Skipping ahead a thousand full years, during which I'm sure nothing whatsoever of interest happened in Christendom, we come to the Scots Confession. With these longer confessional documents, I'll be reading through and then commenting on what strikes me one way or another as I read. For those of you following along at home, I'll be including numerical references.

3.02 I find that the Scots Confession says a lot more about the creation stories in Genesis than Genesis itself does. According to the SC, "our first father" Adam is created and endowed with "wisdom, lordship, justice, free will and self-consciousness, so that in the whole nature of man no imperfection could be found". Precisely none of these things are supported by Genesis. The 'adam is given a shape, the breath of life, and the power to give animals names. Then the 'adam is split into two and becomes Adam and Eve. Nowhere that I recall in the story is Adam described as without any imperfection. This is, of course, the classic set-up for the Fall, which comes next, but like must of the theology around the Fall, does not really have much Biblical support.

3.03-3.04 This perfect image of God present in Adam and Eve is certainly profoundly fragile, because it is "utterly defaced" by one act of disobedience. Again, this is not a claim made in Genesis, but it is made in the SC. In Genesis, as I recall, the penalties for disobedience are pain in childbirth, inequality between the sexes, having to toil on the land to get food, and exile from Eden forever. There is no ontological defacement mentioned that I recall.

One of the most important things about Genesis is not mentioned, and wasn't really focused on (that I'm aware of) until the rise of historical criticism - that we were created to be gardeners, frolicking around and eating fruit without a care in the world. This is in contrast to other creation myths like the Babylonian ones, where humanity is created to serve the gods, and of course the king, as servants and slaves.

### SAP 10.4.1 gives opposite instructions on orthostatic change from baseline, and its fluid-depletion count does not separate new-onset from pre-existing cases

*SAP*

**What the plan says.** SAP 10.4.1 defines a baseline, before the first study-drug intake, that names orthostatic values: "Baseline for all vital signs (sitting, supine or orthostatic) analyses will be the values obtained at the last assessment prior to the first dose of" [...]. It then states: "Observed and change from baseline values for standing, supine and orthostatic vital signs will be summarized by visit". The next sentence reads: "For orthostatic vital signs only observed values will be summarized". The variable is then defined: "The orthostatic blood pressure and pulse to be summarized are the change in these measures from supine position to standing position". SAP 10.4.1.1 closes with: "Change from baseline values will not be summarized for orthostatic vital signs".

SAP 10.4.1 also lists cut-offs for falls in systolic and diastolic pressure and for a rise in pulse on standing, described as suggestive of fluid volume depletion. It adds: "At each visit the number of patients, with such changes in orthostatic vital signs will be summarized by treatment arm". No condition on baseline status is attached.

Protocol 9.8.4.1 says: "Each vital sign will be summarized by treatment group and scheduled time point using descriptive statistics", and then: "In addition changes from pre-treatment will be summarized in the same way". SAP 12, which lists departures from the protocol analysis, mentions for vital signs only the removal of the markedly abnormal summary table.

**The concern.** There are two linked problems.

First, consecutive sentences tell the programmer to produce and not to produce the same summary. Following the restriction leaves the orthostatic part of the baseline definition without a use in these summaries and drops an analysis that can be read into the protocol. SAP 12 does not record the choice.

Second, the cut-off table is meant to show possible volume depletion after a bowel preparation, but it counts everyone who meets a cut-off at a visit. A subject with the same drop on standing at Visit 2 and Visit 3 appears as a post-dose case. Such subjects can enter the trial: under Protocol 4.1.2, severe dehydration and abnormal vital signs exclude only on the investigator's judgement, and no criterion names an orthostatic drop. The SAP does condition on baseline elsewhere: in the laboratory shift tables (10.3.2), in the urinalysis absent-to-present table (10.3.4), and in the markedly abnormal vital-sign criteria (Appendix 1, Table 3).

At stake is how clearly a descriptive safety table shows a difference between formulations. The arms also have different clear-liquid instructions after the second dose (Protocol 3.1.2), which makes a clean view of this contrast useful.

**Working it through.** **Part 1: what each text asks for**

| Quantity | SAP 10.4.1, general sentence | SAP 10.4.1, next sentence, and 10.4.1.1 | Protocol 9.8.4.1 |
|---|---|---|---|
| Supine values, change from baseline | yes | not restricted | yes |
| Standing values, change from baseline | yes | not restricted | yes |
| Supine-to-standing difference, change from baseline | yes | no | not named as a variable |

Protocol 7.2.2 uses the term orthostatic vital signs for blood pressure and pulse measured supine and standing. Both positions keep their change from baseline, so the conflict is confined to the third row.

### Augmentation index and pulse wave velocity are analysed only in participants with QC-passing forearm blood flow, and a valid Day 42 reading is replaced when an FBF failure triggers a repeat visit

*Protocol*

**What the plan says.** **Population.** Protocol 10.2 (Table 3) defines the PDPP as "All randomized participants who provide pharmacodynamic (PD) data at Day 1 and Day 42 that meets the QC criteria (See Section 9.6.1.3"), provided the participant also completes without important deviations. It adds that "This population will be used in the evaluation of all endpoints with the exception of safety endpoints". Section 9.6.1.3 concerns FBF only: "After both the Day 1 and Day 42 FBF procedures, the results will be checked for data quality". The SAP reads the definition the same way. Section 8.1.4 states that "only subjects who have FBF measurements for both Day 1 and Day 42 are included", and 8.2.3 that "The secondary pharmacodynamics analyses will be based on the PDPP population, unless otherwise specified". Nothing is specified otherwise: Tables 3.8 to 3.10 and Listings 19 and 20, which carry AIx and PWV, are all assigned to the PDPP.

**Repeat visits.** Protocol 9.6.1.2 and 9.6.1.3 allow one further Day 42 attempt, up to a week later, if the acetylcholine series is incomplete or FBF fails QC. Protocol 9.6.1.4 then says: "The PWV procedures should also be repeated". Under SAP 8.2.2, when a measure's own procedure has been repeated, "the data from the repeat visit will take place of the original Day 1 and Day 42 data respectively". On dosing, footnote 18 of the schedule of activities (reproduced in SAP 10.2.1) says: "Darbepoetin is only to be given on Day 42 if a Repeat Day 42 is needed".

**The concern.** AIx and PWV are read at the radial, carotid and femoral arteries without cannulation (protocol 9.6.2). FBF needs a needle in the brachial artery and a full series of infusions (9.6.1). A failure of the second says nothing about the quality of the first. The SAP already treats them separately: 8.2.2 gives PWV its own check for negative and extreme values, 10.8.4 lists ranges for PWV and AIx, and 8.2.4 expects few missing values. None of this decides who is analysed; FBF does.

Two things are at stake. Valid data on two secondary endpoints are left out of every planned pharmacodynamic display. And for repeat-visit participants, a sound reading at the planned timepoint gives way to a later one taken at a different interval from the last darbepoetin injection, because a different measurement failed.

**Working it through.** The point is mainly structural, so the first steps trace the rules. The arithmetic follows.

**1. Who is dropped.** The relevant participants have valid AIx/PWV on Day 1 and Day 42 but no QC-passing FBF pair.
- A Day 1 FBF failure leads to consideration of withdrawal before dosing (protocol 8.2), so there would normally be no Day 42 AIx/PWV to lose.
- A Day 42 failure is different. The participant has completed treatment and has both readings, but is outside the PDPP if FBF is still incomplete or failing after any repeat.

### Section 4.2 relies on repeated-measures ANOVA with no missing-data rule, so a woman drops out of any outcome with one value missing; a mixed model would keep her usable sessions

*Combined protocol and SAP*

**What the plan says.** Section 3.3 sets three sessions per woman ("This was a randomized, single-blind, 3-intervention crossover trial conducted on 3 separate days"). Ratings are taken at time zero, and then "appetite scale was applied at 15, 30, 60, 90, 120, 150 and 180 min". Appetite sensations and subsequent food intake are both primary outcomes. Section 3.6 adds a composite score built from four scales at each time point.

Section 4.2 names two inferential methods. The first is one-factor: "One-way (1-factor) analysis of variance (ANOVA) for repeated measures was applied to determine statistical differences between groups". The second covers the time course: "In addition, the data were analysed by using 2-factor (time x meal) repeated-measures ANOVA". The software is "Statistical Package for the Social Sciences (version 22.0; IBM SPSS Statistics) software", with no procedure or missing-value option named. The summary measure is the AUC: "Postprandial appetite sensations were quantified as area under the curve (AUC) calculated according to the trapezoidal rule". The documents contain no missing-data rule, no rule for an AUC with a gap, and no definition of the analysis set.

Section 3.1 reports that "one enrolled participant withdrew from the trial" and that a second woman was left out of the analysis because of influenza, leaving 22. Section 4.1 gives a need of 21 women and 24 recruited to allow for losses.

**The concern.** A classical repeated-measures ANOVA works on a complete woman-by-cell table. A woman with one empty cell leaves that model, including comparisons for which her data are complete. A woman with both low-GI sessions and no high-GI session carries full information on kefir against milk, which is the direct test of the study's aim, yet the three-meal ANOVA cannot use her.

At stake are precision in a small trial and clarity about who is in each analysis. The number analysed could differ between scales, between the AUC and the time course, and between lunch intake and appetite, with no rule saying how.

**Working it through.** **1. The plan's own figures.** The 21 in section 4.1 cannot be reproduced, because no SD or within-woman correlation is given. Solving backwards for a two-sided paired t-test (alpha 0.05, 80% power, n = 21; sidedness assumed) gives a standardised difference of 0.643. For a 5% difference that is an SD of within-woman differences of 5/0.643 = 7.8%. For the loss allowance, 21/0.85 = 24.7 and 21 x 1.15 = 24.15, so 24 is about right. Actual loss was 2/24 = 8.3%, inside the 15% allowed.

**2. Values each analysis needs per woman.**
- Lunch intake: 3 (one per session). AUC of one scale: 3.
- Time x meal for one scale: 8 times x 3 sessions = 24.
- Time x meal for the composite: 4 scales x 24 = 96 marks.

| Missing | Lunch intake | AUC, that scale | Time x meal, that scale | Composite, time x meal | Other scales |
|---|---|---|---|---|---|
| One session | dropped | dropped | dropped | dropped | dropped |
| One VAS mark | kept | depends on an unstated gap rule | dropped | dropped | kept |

A catastrophic fall from grace is not presented as the result of the disobedient eating in Genesis - but pain, work and patriarchy are. As well as snakes having no legs.

Only later does the observation of total depravity lead one to look backward and impose the SC interpretation onto Genesis.

3.07 Chapter 7, titled "Why the Mediator Had to Be True God and True Man", is only one sentence long. It is written here that the answer to the question that the chapter poses is that the Mediator could not otherwise due to the "immutable decree of God". I am actually under the impression that the Incarnation was a tough sell for everyone, including the Jewish communities of the ancient world, and so I'm wondering where this decree can be found and why almost no one was aware of it?

3.08 It is very interesting to find here in the discussion of the atonement clear references to the Christus Victor theology mingled with penal substitutionary atonement. This is a lot more true to the Bible which does not present one concise explanation for how the atonement is achieved but rather a number of explanations, metaphors, images and so on. Of these, penal substitutionary atonement has always made the least sense to me by far, but it's hard to deny that one could draw that conclusion. It's just impossible to make a strong argument that penal-sub is the only conclusion.

3.11 Under the chapter heading "The Ascension" we read a lot about the Day of Judgement, and I must differentiate myself again on at least one point. We have the usual theology of election here, and it is presented as not only a bridle for carnal lusts but also an inestimable comfort, and I want to be clear that the idea that all unbelievers being cast into an eternal prison of darkness, worms and fire is anything but a comfort. Not only might I, or anyone reading this, be cast into the prison if we happen to be missing the right beliefs, but billions will be locked into eternal torture for nothing more than an accident of birth. This is not a comfort; this is a looming threat.